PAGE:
It’s 2015, and it is said by many that there has never been a better time to do what you want. There has never been a better time to take advantage of the opportunities the world has to offer you. And in the world of 2015, technology is very popular. The humble programmer, once shunned and ostracised, is now in the limelight, outbidding the likes of Beyoncé and Jay-Z on Beverly Hills mansions.
So, how do you do it? How do you tell your boss to fuck themselves, run out the door, get an IKEA LINMON desk and a snobby coffee cup, and never set an alarm again?
In the ten years I’ve been a front-end developer, the way people find work, and the way companies hire employees has changed considerably. I was always of the understanding that to get paid to do anything, you had to have a job; and the world of being able to work from your own home was just a myth perpetuated by the “WORK FROM HOME AND EARN MILLIONS!” spam e-mails that have since been replaced by bank phishing and scam lottery wins. Fortunately, through a combination of luck and networking, I managed to have my eyes opened to freelancing during my last months as an employed front-end developer. But even then, the idea of working from home was a scary one. Where would I find the work? How would I pay my bills? If you’ve ever been anywhere close to being in the same shoes, I’m sure you asked yourself the same questions.
I went for it anyway. And like anybody who starts out, some months went great, and other months really didn’t. I just didn’t have the time to market myself enough to find the work, and do the work to pay my bills. Both tasks were full-time jobs!
I can’t remember exactly when it was, but eventually I discovered freelancer marketplaces. You’ve probably heard of them too – websites like PeoplePerHour, Elance, and oDesk. Well, imagine my excitement (and sighs of relief) when I learned that there are websites where freelancers like myself could create a profile and feature our work, and buyers who are looking to employ the services of a freelancer can post jobs on the website for us all to bid on – with the winner being selected to complete the job and get paid to do it. Fantastic!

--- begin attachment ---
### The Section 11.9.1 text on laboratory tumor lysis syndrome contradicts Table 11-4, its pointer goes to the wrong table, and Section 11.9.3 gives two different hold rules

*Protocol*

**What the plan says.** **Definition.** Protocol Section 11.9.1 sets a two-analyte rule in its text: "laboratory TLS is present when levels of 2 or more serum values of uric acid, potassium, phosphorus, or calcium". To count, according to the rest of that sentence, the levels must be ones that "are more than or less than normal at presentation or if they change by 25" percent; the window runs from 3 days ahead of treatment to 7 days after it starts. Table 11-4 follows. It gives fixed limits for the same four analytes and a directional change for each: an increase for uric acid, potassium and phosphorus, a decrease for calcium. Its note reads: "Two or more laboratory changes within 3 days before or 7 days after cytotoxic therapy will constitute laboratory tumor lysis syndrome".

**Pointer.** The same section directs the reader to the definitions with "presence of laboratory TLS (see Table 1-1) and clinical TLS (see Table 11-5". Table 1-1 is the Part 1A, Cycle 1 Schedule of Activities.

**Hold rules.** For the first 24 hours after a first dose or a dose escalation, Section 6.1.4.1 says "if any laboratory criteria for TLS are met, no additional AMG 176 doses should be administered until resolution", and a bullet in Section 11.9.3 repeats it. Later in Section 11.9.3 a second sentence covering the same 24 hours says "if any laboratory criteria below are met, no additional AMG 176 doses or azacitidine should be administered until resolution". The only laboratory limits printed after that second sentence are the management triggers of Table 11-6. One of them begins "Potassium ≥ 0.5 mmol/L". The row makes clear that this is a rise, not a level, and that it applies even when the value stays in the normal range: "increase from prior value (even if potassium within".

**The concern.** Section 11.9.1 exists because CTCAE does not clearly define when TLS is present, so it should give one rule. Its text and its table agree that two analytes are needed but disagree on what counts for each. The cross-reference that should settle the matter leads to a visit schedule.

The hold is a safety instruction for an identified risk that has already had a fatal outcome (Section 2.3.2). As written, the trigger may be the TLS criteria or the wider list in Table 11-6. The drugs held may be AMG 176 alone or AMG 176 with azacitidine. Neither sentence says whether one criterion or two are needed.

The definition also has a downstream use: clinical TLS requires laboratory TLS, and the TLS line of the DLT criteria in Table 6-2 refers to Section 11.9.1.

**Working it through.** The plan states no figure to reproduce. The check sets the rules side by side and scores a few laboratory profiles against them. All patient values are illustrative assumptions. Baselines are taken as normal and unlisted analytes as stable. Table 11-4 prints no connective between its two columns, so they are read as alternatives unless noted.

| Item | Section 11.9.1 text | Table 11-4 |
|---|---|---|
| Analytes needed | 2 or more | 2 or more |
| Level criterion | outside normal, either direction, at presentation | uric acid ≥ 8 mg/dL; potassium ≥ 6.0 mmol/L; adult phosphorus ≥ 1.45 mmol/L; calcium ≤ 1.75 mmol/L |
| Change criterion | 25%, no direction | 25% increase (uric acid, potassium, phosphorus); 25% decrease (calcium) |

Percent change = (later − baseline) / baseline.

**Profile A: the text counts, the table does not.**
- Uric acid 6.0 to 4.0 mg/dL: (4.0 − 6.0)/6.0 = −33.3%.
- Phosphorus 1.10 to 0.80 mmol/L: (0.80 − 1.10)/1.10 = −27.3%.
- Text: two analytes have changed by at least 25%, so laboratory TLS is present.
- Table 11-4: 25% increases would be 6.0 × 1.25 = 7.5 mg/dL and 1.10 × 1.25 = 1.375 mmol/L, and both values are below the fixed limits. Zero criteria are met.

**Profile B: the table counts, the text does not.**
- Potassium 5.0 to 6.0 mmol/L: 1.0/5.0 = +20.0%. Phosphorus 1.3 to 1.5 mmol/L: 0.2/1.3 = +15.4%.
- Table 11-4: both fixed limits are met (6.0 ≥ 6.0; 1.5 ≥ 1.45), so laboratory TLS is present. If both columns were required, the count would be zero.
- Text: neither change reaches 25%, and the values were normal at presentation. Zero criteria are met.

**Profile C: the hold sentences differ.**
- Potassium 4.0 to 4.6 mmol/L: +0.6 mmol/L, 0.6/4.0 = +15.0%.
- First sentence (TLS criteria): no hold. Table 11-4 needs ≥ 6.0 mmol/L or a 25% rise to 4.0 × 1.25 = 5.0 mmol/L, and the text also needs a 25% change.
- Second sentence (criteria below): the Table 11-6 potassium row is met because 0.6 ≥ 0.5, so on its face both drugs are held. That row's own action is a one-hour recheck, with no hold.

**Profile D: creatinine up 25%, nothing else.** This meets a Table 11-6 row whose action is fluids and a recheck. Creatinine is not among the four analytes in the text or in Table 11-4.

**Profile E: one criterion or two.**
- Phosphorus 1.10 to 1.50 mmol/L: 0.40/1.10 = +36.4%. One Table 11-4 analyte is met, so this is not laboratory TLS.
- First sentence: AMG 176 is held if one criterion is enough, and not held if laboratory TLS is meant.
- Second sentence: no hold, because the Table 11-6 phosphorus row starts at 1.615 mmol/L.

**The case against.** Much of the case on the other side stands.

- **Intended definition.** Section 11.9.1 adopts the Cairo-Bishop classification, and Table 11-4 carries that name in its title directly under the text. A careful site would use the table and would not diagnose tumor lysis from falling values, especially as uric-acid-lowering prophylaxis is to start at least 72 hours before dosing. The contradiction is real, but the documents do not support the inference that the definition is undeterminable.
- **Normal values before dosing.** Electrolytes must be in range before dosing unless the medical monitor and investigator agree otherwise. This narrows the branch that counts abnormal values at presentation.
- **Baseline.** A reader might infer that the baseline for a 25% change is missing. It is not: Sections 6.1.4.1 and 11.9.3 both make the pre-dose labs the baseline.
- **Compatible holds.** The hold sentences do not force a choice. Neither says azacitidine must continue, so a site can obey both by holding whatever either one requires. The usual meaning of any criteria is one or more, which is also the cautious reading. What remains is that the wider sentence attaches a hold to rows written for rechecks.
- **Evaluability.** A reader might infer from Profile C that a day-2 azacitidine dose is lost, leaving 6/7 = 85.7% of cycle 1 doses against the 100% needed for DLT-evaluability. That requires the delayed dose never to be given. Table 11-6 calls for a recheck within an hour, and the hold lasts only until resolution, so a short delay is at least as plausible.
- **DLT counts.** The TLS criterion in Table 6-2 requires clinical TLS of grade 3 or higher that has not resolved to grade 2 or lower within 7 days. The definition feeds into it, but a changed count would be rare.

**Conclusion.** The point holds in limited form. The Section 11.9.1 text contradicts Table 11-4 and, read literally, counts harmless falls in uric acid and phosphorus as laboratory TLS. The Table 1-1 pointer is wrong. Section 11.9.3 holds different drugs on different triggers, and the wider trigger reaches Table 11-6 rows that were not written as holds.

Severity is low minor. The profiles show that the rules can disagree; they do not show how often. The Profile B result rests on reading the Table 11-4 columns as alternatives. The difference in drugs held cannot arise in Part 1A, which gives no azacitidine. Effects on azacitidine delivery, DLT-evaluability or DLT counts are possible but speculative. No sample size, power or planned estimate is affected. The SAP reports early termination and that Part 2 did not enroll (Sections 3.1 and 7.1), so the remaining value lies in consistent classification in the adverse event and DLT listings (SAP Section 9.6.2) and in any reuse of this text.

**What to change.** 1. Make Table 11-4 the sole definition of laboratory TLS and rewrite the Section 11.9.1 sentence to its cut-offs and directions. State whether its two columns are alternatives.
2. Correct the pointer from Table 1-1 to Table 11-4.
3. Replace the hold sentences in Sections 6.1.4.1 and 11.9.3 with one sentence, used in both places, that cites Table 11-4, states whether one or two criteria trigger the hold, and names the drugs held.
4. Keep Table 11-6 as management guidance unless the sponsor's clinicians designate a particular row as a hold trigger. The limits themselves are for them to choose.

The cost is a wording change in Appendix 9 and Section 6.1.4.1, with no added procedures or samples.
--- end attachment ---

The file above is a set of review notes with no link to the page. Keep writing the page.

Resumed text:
Unfortunately, there was soon a bitter taste left in my mouth, because the downside to my experience with the freelancer marketplaces was that they were open to freelancers all over the world. I needed to earn a certain amount of money per hour/day/project to live, but the front-end developers I was competing against needed to earn a completely different amount of money; some considerably higher, and worryingly, some considerably lower.
It’s completely understandable that as a buyer, if you’re presented with a selection of talented workers, you’re most likely going to employ the cheapest one. And when you’re up against people who are working in a completely different economy, like in the Middle East, how do you compete with a developer who is similarly talented to you, who only has to charge £3 per hour?
Now, this isn’t to say that work is exclusively given to cheaper workers on any freelancer marketplace, but as cheaper freelancers become more available on these marketplaces, the value that is placed on the work that creative people do is significantly reduced. Every time I get an e-mail notification from a freelancer marketplace telling me that a new job has been posted that meets my skill sets, and that the buyer wants a front-end developer to make them a website for their budget of £30, I worry that my place in the world of freelance developers is dwindling.
I recently watched an episode of Silicon Real with Matt Barrie – CEO of Freelancer, and I found it interesting that one of Freelancer’s USPs was to empower people in the west to crowdsource work to the Middle East.
“We empower entrepreneurs on two sides of the world. We empower small businesses, startups, and consumers such as you and I in the west to get things done. And we empower entrepreneurs in the developing world to get jobs that don’t exist”
If freelance marketplaces are focusing on empowering people in the west by allowing them to crowdsource work for considerably less than what they’d pay to a professional in their own country, then where does that leave the freelancers in the west who are trying to find work?
I think the answer is to not put all of your eggs in one basket. Don’t rely on one avenue for all of your new work to come through, don’t forget to think outside of the box, and don’t forget about traditional marketing methods. Face-to-face networking, telling people what you do, and word-of-mouth marketing are still some of the best ways to get new clients.
Furthermore, with so many freelancers out there in the world trying to get work, having a niche is a really great thing. If you want to specialise in making websites for musicians, or only taking photographs of food, that’s great! Work at your niche and make as many people aware of it as possible.
And if you’re just starting out then I recommend you check out as many freelancer marketplaces as you can, but try other things too!
Has the popularity of freelancer marketplaces affected how you get work or your income? How do you find work as a freelancer in 2015?